Fans are understandably unfamiliar with Earl Okine.
Even he concedes nobody knows him. He hasn’t done anything in the NFL to be remembered, but hopes to change that in 2016.
The Indianapolis Colts have switched Okine to an outside linebacker from defensive end. A team in need of pass rushers would like to see if his pocket-pressure skills can translate from the stand-up position.
And aside from Jonathan Newsome being waived and Trent Cole taking a pay cut to return, Okine’s position switch qualifies as one of the few newsworthy changes for a Colts pass rush that must improve this season.
Undrafted out of Florida in 2013, he bounced around, not making Houston’s roster, spending one month without actually playing in the Canadian Football League, getting some snaps in the Arena Football League and then the Fall Experimental Football League. He appeared in three games with one tackle for the Colts last season, but spent most of the year on the practice squad.
That the Colts kept him around means they see something in the late-developing prospect. Okine understands the importance of this season. It’s time for him to make plays or else.
“I couldn’t ask for a better chance to prove myself and turn my career around,” Okine said during last week’s offseason training activities.
“There’s no room for hesitation in this league. There’s just no room for that in my life in general. I have to make things happen. Every snap is that way, now or never. I really can’t have any off days.”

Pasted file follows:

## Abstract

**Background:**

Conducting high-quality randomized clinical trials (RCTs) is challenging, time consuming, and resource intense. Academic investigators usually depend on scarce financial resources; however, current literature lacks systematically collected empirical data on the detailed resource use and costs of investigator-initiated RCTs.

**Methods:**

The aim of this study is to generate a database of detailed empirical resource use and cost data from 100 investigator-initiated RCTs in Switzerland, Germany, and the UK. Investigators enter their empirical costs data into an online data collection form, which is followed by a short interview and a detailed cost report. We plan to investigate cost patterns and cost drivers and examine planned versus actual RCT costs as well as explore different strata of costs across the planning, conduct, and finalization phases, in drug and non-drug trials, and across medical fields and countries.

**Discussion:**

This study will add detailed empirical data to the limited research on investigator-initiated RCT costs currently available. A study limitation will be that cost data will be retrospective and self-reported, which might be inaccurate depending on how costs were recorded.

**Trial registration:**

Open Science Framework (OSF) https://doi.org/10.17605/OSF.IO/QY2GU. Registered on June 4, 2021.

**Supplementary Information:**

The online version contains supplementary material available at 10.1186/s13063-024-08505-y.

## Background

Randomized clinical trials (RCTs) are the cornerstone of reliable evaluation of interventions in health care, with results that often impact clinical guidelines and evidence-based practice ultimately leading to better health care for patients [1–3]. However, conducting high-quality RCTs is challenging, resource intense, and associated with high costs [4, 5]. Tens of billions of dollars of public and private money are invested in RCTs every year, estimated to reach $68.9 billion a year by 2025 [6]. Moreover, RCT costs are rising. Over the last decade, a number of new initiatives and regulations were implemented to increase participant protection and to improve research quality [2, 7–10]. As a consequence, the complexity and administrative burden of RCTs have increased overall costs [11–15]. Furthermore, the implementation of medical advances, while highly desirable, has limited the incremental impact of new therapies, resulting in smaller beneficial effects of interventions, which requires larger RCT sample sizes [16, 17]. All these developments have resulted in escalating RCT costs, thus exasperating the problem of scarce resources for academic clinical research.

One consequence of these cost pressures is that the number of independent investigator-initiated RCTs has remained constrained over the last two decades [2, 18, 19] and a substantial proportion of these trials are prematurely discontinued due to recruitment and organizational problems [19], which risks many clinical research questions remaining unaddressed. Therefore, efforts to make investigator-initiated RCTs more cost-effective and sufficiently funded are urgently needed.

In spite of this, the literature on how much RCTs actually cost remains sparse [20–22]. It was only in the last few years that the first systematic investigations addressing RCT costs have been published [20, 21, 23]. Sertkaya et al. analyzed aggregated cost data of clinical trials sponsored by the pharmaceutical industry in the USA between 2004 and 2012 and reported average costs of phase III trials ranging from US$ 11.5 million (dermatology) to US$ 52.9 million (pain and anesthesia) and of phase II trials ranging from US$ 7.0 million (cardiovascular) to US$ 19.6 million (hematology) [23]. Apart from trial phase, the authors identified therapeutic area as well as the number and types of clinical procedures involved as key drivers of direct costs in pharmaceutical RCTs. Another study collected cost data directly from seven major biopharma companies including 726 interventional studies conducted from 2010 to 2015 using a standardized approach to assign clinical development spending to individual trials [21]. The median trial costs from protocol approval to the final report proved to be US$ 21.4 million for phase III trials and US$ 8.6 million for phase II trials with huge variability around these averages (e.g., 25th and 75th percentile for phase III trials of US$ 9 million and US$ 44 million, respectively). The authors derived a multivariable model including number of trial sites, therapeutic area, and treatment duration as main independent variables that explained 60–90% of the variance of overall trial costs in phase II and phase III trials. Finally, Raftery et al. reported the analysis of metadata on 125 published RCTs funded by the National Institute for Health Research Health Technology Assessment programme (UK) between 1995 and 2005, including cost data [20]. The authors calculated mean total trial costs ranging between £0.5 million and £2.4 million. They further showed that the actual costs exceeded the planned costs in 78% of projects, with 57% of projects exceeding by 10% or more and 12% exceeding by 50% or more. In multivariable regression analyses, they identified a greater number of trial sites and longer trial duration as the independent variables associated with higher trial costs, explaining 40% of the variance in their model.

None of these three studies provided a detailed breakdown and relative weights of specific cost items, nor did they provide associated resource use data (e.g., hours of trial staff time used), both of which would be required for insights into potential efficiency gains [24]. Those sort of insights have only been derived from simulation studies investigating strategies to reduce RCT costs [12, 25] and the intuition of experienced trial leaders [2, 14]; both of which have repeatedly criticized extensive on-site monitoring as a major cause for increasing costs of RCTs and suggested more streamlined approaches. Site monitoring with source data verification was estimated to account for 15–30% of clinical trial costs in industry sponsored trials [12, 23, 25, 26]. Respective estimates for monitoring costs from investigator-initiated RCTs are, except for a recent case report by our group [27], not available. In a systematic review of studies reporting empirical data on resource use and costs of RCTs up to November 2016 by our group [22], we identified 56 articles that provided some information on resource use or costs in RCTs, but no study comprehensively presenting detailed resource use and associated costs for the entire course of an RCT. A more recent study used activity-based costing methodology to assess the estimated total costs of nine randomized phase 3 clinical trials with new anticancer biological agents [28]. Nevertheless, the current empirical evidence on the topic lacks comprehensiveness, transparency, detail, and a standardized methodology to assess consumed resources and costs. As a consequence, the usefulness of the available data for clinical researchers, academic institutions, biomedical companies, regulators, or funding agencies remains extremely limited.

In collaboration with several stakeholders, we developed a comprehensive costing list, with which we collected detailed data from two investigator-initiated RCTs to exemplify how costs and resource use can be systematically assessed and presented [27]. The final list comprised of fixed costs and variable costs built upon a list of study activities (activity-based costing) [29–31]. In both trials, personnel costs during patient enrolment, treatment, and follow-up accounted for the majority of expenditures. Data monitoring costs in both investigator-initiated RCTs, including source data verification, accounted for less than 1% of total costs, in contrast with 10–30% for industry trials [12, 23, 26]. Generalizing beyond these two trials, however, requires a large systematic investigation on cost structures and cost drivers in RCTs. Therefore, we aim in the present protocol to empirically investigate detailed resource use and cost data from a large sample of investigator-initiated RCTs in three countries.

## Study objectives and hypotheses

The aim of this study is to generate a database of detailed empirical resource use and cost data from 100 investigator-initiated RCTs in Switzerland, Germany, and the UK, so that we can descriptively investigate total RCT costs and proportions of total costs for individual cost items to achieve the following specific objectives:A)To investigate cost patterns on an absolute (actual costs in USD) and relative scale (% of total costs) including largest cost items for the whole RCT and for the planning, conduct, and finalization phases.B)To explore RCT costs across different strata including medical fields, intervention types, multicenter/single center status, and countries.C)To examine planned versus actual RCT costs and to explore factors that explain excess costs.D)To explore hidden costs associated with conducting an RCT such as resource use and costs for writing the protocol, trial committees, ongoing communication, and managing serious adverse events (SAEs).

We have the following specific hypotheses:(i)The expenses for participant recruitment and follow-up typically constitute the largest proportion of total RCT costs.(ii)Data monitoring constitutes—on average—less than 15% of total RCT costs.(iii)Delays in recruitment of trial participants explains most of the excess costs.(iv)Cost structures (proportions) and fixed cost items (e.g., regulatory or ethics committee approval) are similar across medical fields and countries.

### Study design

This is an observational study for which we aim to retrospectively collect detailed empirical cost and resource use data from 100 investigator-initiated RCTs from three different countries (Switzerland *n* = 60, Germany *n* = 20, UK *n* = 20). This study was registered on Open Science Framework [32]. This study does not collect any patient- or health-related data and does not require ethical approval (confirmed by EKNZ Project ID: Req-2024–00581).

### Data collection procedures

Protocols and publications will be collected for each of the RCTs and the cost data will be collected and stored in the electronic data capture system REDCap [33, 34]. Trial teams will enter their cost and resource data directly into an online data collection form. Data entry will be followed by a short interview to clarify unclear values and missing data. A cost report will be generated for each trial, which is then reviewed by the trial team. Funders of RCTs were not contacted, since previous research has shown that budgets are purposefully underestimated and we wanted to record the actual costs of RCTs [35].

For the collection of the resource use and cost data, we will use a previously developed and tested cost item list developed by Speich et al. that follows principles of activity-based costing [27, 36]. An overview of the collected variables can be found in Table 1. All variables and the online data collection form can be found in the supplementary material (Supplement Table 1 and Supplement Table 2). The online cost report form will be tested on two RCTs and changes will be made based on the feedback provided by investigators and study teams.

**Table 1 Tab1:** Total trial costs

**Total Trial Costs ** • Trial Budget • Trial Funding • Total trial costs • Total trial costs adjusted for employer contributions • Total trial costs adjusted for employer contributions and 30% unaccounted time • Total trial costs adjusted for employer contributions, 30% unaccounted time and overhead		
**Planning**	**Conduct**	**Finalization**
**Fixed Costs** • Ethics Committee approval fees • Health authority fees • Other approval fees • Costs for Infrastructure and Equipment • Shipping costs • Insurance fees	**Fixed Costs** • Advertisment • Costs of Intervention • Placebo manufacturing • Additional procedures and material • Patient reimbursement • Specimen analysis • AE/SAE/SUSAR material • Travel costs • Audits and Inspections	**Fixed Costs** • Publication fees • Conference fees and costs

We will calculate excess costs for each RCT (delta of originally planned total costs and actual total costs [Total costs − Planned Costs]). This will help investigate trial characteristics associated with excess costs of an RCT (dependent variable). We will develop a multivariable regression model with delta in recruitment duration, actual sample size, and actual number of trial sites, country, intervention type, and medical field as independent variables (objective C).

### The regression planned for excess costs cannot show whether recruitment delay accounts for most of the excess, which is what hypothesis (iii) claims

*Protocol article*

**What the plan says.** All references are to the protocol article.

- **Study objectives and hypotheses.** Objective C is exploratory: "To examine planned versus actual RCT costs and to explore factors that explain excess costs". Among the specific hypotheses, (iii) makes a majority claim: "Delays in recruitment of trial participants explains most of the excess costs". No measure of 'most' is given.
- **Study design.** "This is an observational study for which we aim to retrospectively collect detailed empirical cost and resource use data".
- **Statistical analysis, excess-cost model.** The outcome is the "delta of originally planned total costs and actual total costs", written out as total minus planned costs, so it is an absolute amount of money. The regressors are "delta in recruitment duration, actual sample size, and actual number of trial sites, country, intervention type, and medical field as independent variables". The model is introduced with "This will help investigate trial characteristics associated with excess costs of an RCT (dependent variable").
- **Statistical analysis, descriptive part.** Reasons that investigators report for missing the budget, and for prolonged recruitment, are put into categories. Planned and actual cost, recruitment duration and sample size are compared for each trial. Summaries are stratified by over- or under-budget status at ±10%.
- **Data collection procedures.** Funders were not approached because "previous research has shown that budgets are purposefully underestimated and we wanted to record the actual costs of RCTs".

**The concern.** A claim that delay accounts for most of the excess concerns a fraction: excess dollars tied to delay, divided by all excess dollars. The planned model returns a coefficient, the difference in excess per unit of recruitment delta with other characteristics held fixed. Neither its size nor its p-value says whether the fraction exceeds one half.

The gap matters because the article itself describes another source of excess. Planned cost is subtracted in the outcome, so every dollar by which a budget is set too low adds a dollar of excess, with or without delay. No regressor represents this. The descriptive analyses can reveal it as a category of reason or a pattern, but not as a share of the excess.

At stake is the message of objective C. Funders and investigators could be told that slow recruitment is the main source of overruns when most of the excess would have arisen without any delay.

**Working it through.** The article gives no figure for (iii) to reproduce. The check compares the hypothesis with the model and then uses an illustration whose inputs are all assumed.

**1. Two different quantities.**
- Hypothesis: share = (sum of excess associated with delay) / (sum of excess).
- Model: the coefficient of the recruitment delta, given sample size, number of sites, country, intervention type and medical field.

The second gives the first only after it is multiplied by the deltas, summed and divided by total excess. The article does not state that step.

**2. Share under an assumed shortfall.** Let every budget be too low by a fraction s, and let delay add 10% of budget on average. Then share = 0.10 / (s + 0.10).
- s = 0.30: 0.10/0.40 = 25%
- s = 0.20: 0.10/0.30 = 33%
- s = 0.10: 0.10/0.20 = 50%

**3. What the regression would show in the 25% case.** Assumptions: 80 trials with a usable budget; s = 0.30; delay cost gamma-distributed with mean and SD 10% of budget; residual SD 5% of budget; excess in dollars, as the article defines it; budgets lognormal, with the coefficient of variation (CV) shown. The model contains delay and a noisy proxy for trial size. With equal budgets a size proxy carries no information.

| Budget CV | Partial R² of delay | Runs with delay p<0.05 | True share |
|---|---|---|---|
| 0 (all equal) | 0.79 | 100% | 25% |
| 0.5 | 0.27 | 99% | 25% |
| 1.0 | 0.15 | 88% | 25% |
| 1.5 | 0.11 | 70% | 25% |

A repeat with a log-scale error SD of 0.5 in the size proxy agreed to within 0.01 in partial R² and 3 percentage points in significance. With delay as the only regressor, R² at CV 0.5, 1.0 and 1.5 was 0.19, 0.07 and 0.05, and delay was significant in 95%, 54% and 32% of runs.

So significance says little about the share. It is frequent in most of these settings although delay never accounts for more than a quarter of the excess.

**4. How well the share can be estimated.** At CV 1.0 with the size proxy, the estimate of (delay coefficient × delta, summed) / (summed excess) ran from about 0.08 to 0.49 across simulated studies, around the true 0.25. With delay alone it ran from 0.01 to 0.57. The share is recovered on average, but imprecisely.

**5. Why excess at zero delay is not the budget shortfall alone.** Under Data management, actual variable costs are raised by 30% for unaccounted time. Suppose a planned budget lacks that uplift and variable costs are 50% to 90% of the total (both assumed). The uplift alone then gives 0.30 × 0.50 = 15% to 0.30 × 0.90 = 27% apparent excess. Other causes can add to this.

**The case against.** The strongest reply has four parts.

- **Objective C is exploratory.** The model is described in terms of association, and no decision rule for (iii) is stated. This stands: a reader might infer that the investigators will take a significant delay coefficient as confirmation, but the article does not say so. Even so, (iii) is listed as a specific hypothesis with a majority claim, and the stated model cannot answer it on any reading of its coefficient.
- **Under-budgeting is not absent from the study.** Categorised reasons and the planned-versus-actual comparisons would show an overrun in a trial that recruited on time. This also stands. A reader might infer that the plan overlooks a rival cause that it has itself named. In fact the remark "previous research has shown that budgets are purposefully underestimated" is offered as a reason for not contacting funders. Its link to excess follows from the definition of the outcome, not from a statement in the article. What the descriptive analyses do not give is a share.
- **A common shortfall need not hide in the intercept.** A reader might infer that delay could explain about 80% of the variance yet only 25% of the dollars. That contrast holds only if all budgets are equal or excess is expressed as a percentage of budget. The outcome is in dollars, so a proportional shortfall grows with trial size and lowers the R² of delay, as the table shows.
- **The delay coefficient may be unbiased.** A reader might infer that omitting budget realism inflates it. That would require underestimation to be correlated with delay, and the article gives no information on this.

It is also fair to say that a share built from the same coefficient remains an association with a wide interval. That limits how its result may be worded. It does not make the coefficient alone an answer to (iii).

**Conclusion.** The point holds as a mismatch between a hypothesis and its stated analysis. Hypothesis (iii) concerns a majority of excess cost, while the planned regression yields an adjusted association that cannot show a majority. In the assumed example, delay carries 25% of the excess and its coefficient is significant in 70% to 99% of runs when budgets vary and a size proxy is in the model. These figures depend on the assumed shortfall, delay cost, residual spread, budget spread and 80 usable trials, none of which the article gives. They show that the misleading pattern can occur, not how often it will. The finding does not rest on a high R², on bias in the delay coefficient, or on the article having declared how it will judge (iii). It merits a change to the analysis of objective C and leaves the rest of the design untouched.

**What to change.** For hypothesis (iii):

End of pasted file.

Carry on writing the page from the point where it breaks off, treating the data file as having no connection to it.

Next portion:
Okine, 26, has more size for a pass rusher at 6-6 and 290. Potential instead of production has always seemed to be his description. He had only one sack in his college career at Florida, and says he should have played more.
But Okine also admits there was a time when he didn’t “get it.” He didn’t work hard enough to develop his talent. He insists that isn’t the case now, that the light came on at some point and he must deliver on the promise the Colts see in him.
“I understand people have wondered who I am,” he said. “I’m a late bloomer. I developed a lot after college. I didn’t play as much as I should have in college. I didn’t work as hard. Once that light came on, it came on hard. I’ve just worked at my craft, worked on my moves. My body really started developing. I just turned into a completely different player since college.”
If Okine shows something, he can earn a backup spot behind Cole and Robert Mathis. If he doesn’t show something, he knows he could be gone.
“It’s been a pretty smooth transition,” he said of switching to outside linebacker. “I’m just using my get-off a lot more. There’s a little more space out there. I’m working a lot on my hand movements, a lot of swim moves.
“Everything has been going well. There are some nuances I have to get used to, but everything has been pretty good. I’ve been playing well.”
Mathis taught him how to change his stance so blockers can’t read what he’s going to do.
Bottom line, his future depends upon how well he can rush the passer. Some would say he’s a long shot, but he’s here and has that shot.
“I understand that apprehension,” he said. “People don’t believe anything until they see it. That’s my job to really produce. I feel like I’m athletic enough to dominate on the edge.”
Phillip B. Wilson also can be found on Facebook and Google+.